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Meet the Needs of Digital Learners Through BYOD

Using BYOD to meet Common Core, build digital citizenship, and engage learners.

Ipad and Laptop over circuit board with Pixie Project

Like many districts across the nation, Santee School District has been struggling to meet the needs of its digital learners. We fund technology purchases for our schools every year, but in a small district with a finite budget, we sometimes feel a day late, and a dollar short. No matter what we purchase, it was never enough to meet the needs of every learner in every classroom. Even with significant, consistent investment, we are unable to provide ubiquitous access to technology for all students.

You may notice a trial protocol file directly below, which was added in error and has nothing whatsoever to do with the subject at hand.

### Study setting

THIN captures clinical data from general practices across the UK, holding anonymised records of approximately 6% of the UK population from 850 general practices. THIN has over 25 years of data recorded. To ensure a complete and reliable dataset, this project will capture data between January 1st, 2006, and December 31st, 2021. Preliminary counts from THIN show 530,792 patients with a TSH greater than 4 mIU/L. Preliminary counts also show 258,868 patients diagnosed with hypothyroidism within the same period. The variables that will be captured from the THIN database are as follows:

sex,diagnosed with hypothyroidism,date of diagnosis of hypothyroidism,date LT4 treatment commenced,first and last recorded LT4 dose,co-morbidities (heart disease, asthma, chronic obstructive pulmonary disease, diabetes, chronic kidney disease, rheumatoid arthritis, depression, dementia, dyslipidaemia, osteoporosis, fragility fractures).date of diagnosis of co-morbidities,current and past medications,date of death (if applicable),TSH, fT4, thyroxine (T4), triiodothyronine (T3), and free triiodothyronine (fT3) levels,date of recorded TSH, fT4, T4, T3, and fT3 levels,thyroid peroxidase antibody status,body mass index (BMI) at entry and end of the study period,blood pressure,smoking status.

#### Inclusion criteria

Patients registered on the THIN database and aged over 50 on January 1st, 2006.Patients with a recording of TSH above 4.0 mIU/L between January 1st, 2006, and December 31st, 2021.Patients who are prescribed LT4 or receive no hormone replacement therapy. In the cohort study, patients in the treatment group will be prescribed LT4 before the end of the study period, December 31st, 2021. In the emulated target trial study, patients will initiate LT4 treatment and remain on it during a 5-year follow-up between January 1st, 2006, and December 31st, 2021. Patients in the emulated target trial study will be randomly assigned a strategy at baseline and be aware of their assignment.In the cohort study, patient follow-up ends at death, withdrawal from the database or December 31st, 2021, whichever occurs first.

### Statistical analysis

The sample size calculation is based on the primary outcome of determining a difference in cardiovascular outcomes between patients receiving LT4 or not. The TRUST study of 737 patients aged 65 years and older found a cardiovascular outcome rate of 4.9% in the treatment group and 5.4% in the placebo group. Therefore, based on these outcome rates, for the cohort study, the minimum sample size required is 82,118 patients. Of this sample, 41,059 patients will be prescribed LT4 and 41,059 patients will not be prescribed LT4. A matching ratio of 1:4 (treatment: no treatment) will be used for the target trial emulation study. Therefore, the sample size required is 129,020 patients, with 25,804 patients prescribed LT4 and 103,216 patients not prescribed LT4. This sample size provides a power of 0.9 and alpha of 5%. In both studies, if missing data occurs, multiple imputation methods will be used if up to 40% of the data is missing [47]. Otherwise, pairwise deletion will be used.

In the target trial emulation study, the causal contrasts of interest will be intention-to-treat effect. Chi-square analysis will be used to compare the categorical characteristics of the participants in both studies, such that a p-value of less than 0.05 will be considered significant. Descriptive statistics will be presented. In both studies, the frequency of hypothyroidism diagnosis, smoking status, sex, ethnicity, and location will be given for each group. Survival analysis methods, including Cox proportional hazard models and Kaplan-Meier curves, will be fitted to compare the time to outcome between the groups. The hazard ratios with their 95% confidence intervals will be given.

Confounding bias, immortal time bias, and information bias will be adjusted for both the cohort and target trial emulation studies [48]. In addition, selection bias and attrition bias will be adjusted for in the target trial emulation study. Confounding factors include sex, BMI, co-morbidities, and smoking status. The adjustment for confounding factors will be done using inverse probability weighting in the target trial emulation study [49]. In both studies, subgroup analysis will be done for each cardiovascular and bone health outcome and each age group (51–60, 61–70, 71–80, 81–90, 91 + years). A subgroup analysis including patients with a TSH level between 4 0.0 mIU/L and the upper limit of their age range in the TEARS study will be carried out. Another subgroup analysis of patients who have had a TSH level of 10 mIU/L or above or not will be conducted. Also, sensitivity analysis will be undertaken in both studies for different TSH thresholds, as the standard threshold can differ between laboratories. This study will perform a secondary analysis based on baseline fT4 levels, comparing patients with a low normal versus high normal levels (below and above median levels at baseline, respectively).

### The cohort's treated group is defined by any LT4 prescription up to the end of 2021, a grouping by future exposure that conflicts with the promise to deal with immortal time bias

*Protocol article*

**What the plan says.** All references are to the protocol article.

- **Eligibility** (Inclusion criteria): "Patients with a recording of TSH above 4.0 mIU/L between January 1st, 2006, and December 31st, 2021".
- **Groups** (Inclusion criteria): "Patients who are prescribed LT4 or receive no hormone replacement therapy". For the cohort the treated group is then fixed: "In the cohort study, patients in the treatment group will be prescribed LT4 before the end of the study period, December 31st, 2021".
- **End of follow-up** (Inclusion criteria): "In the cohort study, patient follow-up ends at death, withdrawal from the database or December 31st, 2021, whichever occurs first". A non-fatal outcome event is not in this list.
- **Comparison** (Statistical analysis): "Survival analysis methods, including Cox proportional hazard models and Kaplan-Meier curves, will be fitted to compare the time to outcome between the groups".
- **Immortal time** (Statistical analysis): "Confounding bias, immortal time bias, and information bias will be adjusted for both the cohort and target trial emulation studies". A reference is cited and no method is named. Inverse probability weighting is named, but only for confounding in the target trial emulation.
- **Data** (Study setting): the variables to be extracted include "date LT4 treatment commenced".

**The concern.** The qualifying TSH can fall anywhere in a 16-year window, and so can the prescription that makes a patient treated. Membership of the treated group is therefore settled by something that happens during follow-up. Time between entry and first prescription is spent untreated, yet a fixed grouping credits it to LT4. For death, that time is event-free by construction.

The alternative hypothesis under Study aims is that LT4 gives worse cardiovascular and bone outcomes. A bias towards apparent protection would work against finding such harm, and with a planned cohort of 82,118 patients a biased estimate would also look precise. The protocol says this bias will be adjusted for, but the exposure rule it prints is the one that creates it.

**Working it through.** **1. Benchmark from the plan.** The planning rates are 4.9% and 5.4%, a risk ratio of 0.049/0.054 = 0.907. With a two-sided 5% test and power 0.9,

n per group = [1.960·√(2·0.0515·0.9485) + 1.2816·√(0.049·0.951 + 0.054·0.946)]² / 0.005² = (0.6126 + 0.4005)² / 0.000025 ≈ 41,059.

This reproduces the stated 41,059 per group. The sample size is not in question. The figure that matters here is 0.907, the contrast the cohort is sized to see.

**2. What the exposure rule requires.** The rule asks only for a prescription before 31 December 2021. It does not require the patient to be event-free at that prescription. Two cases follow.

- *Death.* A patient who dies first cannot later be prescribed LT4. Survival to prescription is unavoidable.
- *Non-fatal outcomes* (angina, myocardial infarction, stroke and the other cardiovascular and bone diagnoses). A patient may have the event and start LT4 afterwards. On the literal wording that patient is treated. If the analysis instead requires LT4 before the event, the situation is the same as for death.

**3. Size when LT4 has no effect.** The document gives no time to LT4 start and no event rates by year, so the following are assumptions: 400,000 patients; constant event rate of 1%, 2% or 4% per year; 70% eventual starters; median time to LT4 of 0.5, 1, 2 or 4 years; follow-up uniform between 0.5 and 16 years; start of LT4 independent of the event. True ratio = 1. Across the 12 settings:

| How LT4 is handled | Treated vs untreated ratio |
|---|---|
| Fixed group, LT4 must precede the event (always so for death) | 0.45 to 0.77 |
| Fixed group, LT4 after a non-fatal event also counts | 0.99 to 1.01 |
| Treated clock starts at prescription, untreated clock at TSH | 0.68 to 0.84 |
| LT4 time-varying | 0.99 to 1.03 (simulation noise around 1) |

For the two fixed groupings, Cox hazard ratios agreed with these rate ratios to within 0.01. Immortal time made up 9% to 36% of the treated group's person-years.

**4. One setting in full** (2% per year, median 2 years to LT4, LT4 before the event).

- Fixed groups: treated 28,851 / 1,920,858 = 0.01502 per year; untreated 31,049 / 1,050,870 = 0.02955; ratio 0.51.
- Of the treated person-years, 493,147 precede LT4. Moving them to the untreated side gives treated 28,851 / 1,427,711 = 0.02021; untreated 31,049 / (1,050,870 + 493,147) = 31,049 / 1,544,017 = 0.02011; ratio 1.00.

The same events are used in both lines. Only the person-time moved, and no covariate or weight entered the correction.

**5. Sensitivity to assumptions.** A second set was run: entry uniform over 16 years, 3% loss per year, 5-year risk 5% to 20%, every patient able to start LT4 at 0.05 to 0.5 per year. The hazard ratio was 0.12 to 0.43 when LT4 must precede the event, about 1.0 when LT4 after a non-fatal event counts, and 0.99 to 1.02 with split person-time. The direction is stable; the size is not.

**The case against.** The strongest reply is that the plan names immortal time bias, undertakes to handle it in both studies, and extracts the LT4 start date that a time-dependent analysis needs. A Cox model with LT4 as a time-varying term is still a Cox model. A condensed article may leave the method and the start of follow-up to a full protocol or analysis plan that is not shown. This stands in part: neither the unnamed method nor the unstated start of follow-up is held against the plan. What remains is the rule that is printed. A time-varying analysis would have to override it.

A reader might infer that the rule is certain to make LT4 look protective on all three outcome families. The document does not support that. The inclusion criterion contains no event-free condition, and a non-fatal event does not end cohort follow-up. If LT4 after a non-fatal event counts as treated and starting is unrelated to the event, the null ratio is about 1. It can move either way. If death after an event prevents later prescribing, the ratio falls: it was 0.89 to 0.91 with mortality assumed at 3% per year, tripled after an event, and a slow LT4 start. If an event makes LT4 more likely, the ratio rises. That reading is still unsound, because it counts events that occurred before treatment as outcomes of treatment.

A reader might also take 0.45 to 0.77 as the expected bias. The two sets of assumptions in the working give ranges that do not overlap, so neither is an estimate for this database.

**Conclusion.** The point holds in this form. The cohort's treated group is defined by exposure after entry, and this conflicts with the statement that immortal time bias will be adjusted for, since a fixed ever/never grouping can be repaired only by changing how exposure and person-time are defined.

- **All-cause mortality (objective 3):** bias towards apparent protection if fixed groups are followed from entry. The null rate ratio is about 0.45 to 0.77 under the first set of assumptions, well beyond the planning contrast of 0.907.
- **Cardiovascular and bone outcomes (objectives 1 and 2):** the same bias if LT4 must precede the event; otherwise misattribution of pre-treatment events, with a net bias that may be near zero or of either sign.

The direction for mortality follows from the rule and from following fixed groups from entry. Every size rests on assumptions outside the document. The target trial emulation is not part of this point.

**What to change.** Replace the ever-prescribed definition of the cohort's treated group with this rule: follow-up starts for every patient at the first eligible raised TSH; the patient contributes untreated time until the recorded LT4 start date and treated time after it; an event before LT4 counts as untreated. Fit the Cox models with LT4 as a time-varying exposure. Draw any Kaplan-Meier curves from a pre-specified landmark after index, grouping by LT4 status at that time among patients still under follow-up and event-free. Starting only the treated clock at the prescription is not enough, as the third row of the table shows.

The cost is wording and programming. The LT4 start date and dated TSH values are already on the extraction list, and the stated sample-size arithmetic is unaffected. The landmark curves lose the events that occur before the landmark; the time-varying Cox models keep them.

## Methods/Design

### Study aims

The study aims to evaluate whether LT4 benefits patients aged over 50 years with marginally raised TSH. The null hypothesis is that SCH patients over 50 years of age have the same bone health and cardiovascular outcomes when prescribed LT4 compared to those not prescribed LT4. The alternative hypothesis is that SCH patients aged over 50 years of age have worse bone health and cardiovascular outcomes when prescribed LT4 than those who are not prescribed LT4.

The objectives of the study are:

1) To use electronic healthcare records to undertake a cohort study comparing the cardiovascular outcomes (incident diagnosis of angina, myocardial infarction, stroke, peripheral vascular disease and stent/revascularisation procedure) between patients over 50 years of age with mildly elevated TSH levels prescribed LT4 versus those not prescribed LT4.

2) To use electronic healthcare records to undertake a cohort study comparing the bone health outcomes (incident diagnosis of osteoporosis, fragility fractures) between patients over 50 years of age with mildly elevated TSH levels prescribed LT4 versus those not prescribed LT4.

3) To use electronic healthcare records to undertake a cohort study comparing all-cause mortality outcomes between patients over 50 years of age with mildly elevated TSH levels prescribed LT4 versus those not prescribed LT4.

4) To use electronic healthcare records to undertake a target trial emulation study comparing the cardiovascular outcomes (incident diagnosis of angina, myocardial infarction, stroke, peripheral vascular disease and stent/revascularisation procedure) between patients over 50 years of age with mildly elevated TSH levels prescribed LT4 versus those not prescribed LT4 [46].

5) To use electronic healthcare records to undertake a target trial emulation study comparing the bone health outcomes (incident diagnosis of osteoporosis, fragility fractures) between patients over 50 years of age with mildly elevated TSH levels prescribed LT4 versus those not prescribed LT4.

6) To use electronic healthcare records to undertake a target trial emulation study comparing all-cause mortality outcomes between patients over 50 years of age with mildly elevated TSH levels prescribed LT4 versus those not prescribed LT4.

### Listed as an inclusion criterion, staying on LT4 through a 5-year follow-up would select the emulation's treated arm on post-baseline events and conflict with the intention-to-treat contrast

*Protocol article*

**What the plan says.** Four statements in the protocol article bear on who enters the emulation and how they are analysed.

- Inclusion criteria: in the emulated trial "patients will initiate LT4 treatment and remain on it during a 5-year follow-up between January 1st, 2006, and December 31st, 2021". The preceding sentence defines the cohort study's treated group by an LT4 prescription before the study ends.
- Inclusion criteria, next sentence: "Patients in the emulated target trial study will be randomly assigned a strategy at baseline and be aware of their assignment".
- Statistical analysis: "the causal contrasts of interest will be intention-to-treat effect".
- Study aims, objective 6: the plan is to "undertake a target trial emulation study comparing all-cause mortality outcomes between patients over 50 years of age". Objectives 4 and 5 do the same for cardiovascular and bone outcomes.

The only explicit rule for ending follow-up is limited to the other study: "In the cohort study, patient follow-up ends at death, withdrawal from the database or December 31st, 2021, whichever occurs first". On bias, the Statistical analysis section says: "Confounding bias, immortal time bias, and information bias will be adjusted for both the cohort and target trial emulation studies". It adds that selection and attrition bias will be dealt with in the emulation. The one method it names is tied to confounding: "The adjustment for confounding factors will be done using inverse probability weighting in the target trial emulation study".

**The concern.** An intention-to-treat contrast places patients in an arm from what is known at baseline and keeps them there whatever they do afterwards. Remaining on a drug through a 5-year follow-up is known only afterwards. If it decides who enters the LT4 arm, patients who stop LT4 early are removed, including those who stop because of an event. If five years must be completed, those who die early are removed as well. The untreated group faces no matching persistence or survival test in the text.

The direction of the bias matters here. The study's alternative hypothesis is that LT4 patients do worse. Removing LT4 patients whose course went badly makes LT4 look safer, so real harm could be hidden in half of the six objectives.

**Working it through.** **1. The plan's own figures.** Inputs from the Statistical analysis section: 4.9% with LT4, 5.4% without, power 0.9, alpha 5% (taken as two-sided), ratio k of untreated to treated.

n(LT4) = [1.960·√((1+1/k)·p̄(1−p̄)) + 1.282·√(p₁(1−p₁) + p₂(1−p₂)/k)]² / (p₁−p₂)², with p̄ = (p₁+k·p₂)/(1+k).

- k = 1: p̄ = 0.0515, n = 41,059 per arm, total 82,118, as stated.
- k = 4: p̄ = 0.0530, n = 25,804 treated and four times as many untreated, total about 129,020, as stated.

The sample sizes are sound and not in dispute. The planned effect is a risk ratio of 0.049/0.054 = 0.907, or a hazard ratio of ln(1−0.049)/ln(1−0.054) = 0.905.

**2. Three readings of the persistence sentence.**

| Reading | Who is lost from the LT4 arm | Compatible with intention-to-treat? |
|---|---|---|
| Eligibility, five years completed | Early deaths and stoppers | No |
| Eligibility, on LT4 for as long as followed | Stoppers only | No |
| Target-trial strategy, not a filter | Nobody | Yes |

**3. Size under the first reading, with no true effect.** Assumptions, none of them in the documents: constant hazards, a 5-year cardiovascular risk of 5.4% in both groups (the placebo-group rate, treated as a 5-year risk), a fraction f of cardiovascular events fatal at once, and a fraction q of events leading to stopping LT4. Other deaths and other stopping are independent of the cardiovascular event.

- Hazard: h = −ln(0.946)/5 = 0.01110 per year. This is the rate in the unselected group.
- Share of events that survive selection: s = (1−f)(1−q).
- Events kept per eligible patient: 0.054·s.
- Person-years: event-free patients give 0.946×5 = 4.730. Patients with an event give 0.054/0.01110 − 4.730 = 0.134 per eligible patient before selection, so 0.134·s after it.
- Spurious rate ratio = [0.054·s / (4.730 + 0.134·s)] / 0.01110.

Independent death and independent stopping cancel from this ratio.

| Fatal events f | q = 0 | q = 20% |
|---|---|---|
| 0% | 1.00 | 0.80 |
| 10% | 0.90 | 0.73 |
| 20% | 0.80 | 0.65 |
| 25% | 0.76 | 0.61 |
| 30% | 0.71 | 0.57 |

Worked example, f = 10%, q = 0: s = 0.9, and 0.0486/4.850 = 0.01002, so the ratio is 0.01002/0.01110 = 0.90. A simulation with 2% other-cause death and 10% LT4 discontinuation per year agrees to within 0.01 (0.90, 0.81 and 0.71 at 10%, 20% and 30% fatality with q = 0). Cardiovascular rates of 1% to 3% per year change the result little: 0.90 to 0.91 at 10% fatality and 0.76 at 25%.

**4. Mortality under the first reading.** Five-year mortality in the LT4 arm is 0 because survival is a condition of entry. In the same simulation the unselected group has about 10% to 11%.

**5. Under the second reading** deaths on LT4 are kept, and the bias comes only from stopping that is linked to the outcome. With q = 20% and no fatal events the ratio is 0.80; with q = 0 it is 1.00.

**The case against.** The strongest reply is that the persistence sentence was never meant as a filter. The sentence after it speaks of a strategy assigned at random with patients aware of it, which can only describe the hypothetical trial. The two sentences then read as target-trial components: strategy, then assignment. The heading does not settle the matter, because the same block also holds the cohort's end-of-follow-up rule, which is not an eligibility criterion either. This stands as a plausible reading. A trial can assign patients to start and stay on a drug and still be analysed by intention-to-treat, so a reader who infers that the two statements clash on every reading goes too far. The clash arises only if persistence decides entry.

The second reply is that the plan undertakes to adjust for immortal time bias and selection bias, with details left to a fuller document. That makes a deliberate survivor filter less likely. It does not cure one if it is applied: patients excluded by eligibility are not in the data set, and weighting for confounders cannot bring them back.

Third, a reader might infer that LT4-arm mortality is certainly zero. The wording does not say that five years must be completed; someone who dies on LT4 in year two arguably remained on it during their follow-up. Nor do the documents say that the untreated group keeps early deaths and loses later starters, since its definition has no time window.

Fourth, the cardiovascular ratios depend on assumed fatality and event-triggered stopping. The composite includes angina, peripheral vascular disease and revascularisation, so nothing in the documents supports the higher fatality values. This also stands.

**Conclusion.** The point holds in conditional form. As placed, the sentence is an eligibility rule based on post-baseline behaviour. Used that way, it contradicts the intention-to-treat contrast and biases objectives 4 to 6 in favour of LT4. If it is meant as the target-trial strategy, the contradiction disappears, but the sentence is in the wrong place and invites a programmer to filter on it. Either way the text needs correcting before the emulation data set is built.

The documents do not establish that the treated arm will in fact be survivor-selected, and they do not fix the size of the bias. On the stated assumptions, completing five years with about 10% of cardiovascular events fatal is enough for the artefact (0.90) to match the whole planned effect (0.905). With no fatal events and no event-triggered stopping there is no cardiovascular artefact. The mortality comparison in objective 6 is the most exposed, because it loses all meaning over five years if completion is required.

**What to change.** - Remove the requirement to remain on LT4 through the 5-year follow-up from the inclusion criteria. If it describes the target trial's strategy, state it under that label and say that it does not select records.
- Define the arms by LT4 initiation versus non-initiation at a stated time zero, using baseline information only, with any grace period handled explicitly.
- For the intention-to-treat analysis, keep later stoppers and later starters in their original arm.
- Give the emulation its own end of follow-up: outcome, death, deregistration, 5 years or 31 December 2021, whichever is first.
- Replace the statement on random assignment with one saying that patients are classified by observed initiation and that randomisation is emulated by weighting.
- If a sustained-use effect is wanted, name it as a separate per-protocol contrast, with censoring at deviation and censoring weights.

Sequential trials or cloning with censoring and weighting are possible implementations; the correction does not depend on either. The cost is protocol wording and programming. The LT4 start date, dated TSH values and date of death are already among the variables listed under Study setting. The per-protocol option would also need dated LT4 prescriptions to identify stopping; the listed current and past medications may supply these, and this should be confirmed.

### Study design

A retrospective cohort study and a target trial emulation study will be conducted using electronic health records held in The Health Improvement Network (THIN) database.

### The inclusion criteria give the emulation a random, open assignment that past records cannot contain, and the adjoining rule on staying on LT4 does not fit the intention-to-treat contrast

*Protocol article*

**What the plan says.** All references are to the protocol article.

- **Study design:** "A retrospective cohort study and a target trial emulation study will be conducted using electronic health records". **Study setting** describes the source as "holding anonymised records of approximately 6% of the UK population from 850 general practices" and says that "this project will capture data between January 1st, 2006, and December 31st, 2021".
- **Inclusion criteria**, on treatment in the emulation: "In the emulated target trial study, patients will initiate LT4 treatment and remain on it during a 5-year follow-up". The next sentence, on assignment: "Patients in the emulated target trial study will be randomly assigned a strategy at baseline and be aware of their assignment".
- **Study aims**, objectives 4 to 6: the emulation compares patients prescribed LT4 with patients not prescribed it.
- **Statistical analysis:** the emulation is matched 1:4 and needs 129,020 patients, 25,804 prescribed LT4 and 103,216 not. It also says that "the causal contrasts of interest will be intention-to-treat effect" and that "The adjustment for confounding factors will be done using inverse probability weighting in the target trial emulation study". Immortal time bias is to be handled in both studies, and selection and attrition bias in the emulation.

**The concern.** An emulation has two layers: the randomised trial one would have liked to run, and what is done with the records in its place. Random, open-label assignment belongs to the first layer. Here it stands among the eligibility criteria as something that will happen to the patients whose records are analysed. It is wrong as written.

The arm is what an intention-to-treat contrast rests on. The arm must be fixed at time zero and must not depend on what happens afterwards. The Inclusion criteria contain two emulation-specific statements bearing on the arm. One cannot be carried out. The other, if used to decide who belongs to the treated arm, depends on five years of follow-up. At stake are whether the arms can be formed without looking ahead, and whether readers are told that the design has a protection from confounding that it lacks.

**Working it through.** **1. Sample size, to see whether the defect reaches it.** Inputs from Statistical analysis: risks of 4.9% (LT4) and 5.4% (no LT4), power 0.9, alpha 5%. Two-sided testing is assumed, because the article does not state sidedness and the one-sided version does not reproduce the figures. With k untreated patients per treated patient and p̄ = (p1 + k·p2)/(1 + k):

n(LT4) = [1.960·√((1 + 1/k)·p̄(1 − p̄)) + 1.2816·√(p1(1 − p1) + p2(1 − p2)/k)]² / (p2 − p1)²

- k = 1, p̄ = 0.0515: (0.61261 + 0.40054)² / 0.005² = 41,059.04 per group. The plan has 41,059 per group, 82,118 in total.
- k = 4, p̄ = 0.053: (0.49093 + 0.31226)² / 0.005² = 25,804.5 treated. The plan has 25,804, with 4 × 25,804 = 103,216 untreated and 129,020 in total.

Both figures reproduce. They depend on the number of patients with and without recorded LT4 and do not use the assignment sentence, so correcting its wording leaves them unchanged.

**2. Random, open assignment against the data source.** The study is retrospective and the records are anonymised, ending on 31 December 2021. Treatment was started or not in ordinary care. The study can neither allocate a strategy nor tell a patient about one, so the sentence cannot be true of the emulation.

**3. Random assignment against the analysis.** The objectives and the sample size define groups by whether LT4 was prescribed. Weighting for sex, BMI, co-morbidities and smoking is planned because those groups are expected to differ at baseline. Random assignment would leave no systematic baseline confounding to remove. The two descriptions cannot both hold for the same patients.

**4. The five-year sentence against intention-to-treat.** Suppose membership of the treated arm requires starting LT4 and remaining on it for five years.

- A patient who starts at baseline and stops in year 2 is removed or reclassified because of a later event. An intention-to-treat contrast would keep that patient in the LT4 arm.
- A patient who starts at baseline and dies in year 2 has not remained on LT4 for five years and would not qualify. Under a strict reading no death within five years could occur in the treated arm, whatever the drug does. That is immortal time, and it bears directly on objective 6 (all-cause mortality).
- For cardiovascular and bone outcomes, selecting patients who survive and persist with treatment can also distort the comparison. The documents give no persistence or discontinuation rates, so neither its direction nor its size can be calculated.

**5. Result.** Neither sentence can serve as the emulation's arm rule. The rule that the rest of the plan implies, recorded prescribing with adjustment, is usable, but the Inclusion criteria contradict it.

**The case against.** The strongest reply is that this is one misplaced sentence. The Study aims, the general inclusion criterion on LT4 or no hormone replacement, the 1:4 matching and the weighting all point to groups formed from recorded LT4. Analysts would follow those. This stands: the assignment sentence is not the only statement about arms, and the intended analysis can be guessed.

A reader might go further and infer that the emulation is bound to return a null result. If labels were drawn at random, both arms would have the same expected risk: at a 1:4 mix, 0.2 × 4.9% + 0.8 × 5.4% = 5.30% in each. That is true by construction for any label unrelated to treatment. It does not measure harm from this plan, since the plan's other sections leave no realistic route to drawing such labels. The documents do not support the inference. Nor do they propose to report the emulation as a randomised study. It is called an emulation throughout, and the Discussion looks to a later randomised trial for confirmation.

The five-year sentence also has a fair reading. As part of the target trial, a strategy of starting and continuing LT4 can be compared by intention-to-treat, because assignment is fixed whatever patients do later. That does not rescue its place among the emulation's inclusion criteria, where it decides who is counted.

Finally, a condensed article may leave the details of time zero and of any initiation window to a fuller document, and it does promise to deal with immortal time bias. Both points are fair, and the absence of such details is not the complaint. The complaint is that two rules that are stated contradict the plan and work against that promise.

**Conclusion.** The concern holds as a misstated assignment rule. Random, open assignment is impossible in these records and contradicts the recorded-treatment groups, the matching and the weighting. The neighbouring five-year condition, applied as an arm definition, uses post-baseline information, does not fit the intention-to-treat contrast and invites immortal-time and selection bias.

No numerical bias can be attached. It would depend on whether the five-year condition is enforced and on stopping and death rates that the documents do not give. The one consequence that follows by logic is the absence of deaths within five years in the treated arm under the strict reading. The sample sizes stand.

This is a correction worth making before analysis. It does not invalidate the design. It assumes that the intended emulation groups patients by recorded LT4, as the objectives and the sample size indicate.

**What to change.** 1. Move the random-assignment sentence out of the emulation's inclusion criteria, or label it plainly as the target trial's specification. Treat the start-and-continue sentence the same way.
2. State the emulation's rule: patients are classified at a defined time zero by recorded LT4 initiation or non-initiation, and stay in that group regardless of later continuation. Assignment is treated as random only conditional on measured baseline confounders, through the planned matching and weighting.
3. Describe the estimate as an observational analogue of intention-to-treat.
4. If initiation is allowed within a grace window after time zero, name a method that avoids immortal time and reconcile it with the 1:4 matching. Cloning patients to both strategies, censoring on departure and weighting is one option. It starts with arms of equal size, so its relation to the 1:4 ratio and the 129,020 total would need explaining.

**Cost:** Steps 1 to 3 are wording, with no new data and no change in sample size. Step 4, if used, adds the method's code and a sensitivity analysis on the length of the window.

As we implement Common Core, we are faced with yet another pressing need to put technology tools into the hands of every child. With over 39 references to technology, Common Core requires teachers to provide students with relevant, meaningful learning opportunities that reflect the digital world within which they learn.

Long gone are the days when technology was an optional activity for advanced students, or limited to the classrooms of a few highly enthusiastic teachers. Today, every fifth grade student is required to “use technology, including the Internet, to produce and publish writing as well as to interact and collaborate with others” (CCSS.ELA-Literacy.W.5.6).

Publishing requires students to understand both the purpose of writing and the demands of their audience (also included in CCSS.ELA-Literacy.W.5.4), and they must learn to meet both needs using structure, text features, and format. The requirement that students actually publish their writing is a significant leap from the days of merely turning in an essay to the teacher and receiving a grade. How can we ever hope to accomplish the leap from handing in essays to publishing work to specific, genuine audiences with a cart or two of netbooks at each school and four or five computer stations in each classroom?